Will robots replace lawyers? Who can say? Sometimes it looks like lawyers will stay safe from the coming robot uprising, but other times it looks like attorneys will get eaten by Skynet like everyone else.
If robots do start taking our jobs, it would be easiest for them to scoop up those tasks which are repetitive and easily automated, like fighting traffic tickets. Joshua Browder, a 19-year-old British wunderkind in his second year at Stanford (you read that right – he is not a lawyer) invented a chatbot that fights parking tickets.
It wasn’t obvious at the outset that the chatbot would work or, worst still if it might be edging into the unauthorized practice of law. While the latter question remains open, at least in some states, the former question has been answered with a resounding “yes!” The chatbot parking ticket lawyer works, and it works very well. From The Guardian:
In the 21 months since the free service was launched in London and now New York, Browder says DoNotPay has taken on 250,000 cases and won 160,000, giving it a success rate of 64% appealing over $4m of parking tickets.
Now, to be fair, most people don’t hire a lawyer to fight a parking ticket. It’s likely that most people don’t fight a parking ticket, period. However, that doesn’t mean that people don’t want to fight parking tickets. People pay because it is not cost-efficient to fight about it. People pay because they don’t have the vaguest idea how to begin to fight it. A bot that automates looking up what laws apply, what address to send your letter to, what documentation to include, and other necessary pieces of data can be as successful, if not more so, than a living breathing person. And this chatbot is incredibly simple, interface-wise. When you are chatting, it works like any other messaging app.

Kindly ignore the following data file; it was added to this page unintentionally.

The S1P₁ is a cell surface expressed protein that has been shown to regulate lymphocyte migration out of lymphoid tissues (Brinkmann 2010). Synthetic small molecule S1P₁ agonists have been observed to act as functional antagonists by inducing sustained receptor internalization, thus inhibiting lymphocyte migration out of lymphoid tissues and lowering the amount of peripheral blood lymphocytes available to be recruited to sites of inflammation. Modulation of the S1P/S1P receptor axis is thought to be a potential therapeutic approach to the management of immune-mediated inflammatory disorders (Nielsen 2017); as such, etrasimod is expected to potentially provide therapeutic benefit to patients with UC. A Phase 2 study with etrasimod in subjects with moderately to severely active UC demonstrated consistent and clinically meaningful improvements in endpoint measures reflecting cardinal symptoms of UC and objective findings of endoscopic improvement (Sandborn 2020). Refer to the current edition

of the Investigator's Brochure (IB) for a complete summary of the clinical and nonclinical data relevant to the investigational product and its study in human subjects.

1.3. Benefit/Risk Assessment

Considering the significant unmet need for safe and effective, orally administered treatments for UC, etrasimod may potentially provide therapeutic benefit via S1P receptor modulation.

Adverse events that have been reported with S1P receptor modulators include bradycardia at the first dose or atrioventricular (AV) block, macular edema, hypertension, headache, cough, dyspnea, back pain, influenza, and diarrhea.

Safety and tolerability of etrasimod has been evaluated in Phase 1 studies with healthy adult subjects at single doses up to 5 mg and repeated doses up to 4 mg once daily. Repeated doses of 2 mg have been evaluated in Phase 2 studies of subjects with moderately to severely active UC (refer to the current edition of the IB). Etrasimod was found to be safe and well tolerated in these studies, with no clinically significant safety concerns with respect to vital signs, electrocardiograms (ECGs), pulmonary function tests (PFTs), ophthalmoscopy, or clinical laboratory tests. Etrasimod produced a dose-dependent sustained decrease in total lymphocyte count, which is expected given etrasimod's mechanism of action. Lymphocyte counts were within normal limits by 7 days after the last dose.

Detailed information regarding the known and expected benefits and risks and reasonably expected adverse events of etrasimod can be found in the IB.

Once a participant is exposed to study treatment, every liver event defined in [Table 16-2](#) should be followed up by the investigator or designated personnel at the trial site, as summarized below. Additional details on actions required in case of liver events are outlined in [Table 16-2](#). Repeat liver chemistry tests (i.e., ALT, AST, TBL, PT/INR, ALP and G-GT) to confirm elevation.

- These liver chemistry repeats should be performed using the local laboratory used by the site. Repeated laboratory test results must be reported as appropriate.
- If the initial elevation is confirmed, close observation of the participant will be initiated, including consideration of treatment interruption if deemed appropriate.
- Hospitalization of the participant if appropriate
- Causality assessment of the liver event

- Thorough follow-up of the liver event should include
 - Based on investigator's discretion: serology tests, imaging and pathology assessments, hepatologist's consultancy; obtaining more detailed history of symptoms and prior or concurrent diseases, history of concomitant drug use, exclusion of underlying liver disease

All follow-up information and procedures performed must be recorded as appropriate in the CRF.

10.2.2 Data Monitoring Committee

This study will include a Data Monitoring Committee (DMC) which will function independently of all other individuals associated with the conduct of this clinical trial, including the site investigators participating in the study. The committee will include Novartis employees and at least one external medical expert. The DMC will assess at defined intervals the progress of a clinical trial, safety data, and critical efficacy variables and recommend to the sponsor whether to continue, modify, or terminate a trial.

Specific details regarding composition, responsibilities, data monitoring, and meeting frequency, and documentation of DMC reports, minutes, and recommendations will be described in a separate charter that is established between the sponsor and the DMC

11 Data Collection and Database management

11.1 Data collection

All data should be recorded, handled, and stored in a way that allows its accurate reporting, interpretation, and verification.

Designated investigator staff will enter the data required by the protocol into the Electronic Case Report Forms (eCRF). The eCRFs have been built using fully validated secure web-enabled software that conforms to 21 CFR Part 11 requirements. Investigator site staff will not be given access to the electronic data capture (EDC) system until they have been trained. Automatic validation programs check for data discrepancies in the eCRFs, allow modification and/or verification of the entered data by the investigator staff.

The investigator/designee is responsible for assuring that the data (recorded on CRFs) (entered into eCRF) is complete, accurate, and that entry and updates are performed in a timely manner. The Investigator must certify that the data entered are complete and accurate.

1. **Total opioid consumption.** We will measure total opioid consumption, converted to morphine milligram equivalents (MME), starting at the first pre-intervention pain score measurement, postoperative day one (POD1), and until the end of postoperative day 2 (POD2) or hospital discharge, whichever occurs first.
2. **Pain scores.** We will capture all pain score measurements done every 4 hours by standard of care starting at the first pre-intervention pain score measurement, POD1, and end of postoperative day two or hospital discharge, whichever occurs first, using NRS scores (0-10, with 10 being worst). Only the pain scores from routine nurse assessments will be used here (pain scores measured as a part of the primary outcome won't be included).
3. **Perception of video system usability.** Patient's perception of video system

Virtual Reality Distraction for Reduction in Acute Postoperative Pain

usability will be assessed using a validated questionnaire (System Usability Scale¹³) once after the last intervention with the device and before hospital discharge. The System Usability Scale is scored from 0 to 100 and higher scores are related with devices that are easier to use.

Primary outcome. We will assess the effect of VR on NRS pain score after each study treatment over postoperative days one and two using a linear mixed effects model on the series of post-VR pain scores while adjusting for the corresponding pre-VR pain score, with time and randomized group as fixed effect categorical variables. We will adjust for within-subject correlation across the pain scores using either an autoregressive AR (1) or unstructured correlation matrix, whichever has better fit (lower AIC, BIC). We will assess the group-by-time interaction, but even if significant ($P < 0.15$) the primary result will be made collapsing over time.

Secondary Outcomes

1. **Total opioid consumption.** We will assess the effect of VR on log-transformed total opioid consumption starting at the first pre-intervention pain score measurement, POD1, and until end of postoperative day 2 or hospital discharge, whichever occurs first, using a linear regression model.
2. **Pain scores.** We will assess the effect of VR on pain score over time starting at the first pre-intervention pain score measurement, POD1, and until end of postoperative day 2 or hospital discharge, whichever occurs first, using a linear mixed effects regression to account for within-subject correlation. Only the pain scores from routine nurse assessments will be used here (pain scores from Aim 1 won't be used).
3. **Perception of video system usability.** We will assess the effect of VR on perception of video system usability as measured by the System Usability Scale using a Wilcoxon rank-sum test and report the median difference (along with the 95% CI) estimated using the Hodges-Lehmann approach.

Sometimes it cuts over to a drop-down menu, which is equally simple.
With this sort of choose-your-own-adventure format, a bot can easily guide you to some potential next steps and solutions.
Browder is planning on expanding DoNotPay both geographically and topically. The app was originally only available to fight tickets in London but became available in New York this past March. He hopes to extend services to Seattle soon as well. He’s also planning on expanding his menu of services: soon you might be able to use a chatbot robot lawyer to demand compensation for delayed flights.
Does this technology have the ability to replace any attorneys? Not as it stands, no. One of Browder’s next goals, however, is to build a bot that helps refugees apply for asylum. Now that sounds a little bit more lawyer-job-threatening, doesn’t it?